Further on up the road, the grass gets taller and more patches of low forest appear until you reach slightly taller forest at the turn off to Durika. This spot is signed and is known for being a good site for Rosy Thrush Tanager and one of the only regular sites in the country for one of our other major targets, the dreaded Pheasant Cuckoo.
This was a pretty good spot in general and had a nice mixed flock of tanagers, Russet Antshrike, wrens, woodcreepers, Slaty Antwren, and other species. We got very brief looks at Rosy Thrush Tanager ( a new country bird for me!), but no amount of whistling could turn up a Pheasant Cuckoo. Other good birds were Black-faced Antthrush, and very brief looks at my long awaited lifer Costa Rican Brush Finch!
Back down the road we went for lunch in hot Buenos Aires, looking for grass finches on the way and guessing that they might not be around since Robert saw them with ease in the same area some years ago. For lunch, we ate at the Soda Cuchara. It’s on the east side of the main road much closer to Salitre than the highway and is well worth a visit. No birds but the food was pretty good and cheap, and the service was nice. We also ate dinner there but not before checking out a small marsh in town (nothing special) and heading back up the road to the savannahs. We saw another thrush tanager, more of the same, and Robert got onto a Mouse-colored Tyrannulet! Our plan was to wait until nightfall to try for the nightjar. Although it didn’t show, we were treated to beautiful scenery, nighthawks in flight, and the calls of distant Marbled Wood Quails as dusk took over. On the drive back down, we spotlighted an owl (maybe a Tropical Screech) but it didn’t let us get close enough to identify it. Attempts at the nightjar at a field in Buenos Aires was a bust so it was off to dinner followed by an exhausted collapse in a bed after a long, great day of birding.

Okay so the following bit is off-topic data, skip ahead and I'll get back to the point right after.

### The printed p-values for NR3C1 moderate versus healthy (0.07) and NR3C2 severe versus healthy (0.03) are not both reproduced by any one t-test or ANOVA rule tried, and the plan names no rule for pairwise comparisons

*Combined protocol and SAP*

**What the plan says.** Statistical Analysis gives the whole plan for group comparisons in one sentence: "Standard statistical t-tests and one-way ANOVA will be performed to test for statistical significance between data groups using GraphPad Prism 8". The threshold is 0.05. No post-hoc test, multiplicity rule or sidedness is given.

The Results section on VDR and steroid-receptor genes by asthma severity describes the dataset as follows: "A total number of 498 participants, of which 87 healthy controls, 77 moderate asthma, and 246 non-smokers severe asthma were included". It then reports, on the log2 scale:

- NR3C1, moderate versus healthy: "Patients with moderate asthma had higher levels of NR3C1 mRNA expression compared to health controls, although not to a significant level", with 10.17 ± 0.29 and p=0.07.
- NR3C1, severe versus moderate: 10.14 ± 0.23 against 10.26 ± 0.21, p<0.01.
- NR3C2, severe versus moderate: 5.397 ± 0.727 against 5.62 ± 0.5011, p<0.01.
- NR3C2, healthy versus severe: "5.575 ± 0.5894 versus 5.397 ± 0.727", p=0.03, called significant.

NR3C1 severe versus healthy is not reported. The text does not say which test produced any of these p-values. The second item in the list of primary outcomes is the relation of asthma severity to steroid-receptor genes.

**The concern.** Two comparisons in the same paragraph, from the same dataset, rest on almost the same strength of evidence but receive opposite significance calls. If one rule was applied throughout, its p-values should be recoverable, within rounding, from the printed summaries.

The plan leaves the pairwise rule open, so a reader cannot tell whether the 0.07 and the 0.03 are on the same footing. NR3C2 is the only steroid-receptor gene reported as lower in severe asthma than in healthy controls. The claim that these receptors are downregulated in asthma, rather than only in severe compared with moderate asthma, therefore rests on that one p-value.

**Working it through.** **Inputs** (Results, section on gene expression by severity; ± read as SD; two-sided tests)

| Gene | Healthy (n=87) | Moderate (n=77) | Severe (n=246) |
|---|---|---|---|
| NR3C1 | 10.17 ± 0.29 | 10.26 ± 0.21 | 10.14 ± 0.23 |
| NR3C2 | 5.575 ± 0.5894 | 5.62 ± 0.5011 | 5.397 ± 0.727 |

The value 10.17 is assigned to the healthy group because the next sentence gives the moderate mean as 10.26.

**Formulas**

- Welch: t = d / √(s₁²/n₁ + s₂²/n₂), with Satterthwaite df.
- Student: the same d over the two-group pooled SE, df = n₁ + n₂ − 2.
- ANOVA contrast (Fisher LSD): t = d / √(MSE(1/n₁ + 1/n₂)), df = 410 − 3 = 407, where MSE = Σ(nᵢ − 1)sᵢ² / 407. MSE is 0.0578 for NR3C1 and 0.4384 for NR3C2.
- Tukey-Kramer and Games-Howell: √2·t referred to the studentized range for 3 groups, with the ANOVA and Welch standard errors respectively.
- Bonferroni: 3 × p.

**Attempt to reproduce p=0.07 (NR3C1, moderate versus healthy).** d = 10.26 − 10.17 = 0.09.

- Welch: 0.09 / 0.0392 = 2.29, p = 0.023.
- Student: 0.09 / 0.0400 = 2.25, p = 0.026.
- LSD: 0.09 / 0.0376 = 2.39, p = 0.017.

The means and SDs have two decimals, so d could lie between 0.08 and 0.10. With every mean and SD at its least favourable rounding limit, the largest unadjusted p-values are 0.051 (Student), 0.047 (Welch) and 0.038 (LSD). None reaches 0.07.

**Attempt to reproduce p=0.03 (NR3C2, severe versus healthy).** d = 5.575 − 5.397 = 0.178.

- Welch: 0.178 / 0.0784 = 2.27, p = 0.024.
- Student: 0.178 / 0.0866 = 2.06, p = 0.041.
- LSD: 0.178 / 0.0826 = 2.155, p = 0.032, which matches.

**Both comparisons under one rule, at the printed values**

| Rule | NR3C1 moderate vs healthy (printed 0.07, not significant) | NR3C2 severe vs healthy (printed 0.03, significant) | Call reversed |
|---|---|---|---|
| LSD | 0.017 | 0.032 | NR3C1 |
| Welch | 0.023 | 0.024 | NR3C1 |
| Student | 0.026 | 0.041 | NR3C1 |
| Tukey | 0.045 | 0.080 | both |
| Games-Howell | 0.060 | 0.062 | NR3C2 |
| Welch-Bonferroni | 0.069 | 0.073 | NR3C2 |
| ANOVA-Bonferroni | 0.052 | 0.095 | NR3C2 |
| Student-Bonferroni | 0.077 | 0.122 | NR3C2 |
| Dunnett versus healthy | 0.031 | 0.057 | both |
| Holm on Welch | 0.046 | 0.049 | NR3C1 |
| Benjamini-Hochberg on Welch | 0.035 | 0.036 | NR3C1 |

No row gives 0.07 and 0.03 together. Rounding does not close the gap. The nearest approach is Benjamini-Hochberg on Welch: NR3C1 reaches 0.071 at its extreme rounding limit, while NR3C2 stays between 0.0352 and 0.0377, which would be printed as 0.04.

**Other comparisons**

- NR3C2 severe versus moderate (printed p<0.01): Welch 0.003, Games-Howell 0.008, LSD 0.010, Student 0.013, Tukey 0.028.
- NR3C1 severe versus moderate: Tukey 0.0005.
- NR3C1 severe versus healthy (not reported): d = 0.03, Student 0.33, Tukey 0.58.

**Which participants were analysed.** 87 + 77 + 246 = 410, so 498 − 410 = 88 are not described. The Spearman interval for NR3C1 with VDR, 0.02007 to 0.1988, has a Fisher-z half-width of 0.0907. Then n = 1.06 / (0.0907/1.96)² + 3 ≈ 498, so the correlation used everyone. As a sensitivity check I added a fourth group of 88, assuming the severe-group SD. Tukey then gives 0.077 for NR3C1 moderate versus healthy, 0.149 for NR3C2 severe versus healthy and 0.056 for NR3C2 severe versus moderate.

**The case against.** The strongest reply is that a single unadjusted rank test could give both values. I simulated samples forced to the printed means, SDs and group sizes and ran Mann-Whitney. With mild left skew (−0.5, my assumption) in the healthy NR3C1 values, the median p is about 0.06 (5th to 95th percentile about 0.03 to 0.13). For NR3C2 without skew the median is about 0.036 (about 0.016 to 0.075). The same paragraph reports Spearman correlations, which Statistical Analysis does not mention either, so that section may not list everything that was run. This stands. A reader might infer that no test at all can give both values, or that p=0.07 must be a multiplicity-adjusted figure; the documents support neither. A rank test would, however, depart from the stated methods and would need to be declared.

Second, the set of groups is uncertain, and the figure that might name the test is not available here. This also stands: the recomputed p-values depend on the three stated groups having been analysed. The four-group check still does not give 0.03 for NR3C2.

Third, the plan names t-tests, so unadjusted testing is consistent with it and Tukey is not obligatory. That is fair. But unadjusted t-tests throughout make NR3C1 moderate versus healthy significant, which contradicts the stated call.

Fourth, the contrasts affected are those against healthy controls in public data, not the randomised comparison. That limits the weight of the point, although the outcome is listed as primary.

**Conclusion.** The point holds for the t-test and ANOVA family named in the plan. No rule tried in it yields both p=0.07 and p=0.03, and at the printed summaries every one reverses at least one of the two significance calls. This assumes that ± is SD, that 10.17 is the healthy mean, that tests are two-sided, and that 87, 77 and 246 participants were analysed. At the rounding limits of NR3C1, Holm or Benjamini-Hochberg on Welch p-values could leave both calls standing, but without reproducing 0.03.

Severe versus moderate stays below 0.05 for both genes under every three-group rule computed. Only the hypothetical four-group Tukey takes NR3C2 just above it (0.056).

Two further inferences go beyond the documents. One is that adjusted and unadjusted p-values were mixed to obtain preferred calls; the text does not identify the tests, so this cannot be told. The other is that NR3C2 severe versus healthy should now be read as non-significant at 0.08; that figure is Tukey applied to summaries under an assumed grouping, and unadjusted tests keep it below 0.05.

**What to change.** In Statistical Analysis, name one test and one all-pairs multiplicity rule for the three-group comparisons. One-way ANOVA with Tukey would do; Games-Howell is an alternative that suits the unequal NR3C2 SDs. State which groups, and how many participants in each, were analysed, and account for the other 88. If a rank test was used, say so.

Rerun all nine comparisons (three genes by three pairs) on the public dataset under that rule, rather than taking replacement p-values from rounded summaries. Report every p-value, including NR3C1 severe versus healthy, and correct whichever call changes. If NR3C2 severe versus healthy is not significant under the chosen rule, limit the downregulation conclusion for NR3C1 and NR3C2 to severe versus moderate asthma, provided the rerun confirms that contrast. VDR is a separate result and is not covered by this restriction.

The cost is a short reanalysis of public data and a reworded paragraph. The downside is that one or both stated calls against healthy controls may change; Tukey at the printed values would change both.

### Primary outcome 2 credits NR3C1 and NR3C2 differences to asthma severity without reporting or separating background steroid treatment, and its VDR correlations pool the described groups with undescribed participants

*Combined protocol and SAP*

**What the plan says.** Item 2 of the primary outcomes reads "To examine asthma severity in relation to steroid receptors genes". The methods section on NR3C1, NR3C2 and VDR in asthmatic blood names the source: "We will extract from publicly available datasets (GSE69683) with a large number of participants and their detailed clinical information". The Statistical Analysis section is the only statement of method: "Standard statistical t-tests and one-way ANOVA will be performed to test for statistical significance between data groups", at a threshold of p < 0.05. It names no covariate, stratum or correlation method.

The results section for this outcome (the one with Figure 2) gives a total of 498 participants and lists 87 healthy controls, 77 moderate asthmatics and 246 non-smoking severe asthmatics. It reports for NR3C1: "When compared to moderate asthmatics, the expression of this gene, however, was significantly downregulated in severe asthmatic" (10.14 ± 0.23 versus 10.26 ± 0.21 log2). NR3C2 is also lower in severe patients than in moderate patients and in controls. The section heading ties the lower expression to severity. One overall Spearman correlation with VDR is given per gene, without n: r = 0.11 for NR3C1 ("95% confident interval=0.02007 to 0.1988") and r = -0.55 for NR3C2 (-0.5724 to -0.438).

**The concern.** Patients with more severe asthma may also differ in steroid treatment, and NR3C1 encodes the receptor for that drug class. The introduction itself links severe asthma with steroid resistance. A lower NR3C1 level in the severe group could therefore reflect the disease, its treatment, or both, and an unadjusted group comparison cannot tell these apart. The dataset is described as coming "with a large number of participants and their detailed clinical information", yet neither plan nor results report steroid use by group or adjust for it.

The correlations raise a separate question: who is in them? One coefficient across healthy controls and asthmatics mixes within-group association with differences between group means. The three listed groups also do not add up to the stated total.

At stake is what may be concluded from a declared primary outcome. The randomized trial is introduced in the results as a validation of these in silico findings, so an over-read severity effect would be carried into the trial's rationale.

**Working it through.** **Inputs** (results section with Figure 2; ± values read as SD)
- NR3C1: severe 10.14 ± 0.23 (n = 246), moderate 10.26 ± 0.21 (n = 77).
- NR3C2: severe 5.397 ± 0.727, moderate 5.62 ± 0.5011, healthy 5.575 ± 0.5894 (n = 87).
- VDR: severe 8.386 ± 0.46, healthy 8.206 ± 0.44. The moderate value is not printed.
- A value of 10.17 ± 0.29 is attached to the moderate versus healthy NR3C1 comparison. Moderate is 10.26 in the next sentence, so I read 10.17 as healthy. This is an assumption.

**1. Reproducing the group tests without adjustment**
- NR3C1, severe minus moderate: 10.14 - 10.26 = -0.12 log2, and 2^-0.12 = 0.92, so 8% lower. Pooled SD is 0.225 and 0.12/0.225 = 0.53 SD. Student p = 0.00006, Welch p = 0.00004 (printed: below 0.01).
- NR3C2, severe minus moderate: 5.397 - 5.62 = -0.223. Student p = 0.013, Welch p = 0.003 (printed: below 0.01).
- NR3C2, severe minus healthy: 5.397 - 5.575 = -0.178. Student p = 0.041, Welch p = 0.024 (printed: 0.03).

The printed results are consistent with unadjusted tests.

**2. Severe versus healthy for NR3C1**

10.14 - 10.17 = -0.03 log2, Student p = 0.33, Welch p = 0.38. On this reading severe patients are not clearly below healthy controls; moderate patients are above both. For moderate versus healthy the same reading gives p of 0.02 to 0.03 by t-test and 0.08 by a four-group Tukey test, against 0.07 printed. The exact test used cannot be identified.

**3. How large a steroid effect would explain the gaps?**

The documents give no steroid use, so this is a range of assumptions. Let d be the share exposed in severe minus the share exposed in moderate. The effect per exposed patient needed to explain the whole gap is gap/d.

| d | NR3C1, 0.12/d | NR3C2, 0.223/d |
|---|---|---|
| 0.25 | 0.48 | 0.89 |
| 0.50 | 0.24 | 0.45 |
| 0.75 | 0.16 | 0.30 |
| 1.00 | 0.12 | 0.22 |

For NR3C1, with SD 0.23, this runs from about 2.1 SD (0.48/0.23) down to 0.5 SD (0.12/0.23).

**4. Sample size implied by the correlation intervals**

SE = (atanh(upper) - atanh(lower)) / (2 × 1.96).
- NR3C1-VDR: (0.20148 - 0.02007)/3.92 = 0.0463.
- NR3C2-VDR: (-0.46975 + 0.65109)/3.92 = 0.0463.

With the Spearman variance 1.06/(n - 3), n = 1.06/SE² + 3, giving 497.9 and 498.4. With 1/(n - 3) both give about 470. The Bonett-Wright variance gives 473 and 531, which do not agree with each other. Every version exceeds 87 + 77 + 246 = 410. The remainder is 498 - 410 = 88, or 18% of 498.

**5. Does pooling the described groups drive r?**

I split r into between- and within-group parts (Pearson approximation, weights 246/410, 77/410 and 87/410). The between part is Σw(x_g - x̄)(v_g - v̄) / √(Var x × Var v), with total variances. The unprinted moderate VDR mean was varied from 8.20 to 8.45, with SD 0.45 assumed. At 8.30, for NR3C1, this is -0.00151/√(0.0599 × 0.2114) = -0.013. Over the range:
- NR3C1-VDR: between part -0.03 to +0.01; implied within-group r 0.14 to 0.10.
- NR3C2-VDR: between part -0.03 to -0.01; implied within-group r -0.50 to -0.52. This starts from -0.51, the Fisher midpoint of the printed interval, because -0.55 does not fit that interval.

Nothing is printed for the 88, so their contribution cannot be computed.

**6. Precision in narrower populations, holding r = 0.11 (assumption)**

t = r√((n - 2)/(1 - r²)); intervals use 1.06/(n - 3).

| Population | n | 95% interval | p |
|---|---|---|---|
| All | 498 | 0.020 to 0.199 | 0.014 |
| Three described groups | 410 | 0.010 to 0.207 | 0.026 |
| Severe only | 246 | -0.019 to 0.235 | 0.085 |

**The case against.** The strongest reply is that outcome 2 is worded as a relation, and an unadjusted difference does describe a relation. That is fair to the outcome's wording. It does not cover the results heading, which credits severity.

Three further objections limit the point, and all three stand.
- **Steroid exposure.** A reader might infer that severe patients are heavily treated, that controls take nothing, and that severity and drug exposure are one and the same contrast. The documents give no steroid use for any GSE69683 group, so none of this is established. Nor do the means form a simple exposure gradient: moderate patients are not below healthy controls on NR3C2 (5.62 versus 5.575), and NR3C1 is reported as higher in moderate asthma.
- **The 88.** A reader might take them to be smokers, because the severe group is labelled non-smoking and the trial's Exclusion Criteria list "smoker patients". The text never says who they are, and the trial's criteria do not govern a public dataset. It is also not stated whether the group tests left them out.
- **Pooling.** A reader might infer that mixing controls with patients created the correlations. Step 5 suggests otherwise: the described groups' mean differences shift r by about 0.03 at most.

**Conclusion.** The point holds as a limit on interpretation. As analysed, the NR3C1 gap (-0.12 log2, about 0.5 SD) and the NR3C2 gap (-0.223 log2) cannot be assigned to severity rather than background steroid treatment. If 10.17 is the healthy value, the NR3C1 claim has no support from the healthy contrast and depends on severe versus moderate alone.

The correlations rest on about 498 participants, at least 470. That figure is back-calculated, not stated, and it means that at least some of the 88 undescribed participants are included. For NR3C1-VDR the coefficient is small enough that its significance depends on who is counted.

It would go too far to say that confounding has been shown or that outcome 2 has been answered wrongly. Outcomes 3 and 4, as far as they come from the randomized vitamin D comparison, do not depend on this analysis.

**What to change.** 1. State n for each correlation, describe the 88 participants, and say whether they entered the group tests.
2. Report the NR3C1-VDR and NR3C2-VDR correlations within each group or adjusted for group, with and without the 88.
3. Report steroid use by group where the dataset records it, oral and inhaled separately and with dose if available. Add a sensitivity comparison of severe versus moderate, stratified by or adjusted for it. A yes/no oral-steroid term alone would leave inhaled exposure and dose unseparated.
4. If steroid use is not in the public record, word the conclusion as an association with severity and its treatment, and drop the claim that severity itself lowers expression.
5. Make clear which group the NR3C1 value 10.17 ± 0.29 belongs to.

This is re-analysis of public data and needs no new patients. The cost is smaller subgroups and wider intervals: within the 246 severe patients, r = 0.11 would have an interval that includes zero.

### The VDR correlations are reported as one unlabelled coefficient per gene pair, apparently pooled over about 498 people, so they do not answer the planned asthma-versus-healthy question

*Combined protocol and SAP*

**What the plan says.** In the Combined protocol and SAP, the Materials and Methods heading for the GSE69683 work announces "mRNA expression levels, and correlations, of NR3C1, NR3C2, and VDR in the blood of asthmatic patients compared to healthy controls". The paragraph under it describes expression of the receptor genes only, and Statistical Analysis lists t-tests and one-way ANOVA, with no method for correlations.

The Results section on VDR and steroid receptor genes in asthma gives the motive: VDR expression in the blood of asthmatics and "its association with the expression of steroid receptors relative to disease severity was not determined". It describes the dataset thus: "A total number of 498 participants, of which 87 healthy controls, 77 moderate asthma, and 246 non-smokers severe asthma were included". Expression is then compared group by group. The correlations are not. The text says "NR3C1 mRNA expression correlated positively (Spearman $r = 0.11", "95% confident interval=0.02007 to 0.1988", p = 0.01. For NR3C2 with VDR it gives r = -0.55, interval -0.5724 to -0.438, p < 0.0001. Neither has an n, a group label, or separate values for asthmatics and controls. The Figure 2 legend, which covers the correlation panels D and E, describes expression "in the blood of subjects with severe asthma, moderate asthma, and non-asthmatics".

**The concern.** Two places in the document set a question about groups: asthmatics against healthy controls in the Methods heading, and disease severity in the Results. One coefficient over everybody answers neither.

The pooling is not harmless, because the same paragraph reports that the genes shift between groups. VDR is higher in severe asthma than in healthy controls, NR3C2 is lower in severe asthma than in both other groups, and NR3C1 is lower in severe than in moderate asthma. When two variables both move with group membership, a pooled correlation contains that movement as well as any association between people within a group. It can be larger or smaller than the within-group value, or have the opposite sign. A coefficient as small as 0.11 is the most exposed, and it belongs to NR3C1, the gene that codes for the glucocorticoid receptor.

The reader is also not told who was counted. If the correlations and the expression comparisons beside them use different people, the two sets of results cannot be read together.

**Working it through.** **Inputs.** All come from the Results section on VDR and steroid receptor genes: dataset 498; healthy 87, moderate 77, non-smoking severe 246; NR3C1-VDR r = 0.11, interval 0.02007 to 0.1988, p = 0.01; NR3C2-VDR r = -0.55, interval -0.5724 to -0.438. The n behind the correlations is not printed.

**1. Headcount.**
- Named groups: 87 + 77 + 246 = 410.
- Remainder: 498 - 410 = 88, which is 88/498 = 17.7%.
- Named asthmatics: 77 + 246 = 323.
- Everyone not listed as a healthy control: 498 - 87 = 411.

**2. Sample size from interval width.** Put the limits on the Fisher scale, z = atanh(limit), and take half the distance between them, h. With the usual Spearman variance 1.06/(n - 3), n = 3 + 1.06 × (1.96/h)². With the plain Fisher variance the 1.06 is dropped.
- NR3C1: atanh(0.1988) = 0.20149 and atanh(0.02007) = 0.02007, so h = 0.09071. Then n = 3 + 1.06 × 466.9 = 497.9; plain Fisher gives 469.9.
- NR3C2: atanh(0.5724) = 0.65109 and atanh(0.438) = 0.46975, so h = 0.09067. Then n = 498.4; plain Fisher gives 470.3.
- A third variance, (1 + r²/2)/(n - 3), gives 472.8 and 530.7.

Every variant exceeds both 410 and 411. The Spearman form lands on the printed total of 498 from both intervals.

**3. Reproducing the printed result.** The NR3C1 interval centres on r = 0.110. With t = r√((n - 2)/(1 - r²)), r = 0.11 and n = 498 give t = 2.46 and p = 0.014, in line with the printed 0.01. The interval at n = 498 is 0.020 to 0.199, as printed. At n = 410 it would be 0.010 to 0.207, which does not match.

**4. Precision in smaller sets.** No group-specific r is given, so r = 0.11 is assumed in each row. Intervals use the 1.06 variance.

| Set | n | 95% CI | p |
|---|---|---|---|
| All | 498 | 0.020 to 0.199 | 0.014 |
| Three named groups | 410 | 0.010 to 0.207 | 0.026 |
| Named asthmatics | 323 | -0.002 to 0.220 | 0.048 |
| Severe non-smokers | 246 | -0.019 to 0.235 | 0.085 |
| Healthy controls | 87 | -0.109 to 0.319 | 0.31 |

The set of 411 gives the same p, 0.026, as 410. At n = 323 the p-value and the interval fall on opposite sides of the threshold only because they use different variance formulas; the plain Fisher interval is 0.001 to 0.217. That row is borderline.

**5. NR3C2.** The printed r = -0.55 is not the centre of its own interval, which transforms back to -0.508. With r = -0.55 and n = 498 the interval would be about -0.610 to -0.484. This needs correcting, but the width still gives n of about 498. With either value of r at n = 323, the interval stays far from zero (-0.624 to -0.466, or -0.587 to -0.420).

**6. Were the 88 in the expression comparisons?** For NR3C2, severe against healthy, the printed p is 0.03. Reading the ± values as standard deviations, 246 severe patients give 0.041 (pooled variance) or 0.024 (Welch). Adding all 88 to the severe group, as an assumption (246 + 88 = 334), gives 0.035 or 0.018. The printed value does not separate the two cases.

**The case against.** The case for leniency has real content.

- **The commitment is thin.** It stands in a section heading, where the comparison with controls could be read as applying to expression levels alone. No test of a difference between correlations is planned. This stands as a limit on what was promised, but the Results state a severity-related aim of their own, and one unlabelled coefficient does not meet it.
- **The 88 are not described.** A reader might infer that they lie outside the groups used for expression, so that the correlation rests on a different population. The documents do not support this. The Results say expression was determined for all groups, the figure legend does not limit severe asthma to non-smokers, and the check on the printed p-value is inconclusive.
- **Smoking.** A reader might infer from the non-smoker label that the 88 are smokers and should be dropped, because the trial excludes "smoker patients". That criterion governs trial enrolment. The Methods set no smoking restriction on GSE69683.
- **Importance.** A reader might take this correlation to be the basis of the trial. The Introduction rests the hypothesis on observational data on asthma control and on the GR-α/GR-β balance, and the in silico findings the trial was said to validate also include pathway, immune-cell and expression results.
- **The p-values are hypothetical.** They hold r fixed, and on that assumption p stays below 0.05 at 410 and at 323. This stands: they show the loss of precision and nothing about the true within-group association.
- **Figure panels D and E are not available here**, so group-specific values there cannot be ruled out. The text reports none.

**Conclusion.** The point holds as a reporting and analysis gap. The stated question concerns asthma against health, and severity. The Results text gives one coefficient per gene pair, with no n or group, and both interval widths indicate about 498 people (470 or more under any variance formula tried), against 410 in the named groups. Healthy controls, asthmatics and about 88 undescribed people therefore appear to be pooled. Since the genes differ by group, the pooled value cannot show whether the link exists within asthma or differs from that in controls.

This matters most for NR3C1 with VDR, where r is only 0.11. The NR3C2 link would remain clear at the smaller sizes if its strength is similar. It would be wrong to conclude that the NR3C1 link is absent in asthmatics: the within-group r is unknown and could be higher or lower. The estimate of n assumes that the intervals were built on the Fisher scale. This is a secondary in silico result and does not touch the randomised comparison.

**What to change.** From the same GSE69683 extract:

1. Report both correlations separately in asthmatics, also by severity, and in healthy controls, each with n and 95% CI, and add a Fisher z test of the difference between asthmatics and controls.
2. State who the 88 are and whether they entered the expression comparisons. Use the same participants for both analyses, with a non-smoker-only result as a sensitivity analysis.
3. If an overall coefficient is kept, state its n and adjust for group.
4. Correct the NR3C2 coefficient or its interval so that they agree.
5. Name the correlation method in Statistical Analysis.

The following morning (Saturday), we made our own coffee and headed back up to the savannahs a but earlier. We had more of the same and tried again for the crake without seeing one but finally got onto several grass finches! Oddly enough, we saw around 6 in the same areas we had checked the day before. It was a big relief to get this lifer because I had just about accepted that I wasn’t going to see it.
Then, it was back down to the lodge to pack up, say our goodbyes, and head on to our next destination, San Vito and Ciudad Neily.
In the birding world, a bird denoted as being “rare” can earn that categorization in a number of ways. For example, a Common Cuckoo is a pretty darn good rarity when seen in North America because it normally lives on the other side of two oceans. Go to its typical home range at the right time of the year and you probably have a fair chance of hearing its distinctive call and seeing one or two (needless to say, I would love to see one because any time I have been in their breeding range, they were already on their way to Africa).
If I had seen a cuckoo during November in Denmark, I would have seen another type of rarity, one that is simply out of season. In Costa Rica, such a species might be a Yellow Warbler in late June. At other times of the year, that super common bird would be a given in Costa Rica, but not when it is sweet singing from second growth and willow-edged rivers in upstate New York. Like the cuckoo situation in North America, common birds up north like Ring-billed Gulls would be a category 3 or 4 rarity here and the Hooded Merganser that appeared in 2012 would have been a straight up 5.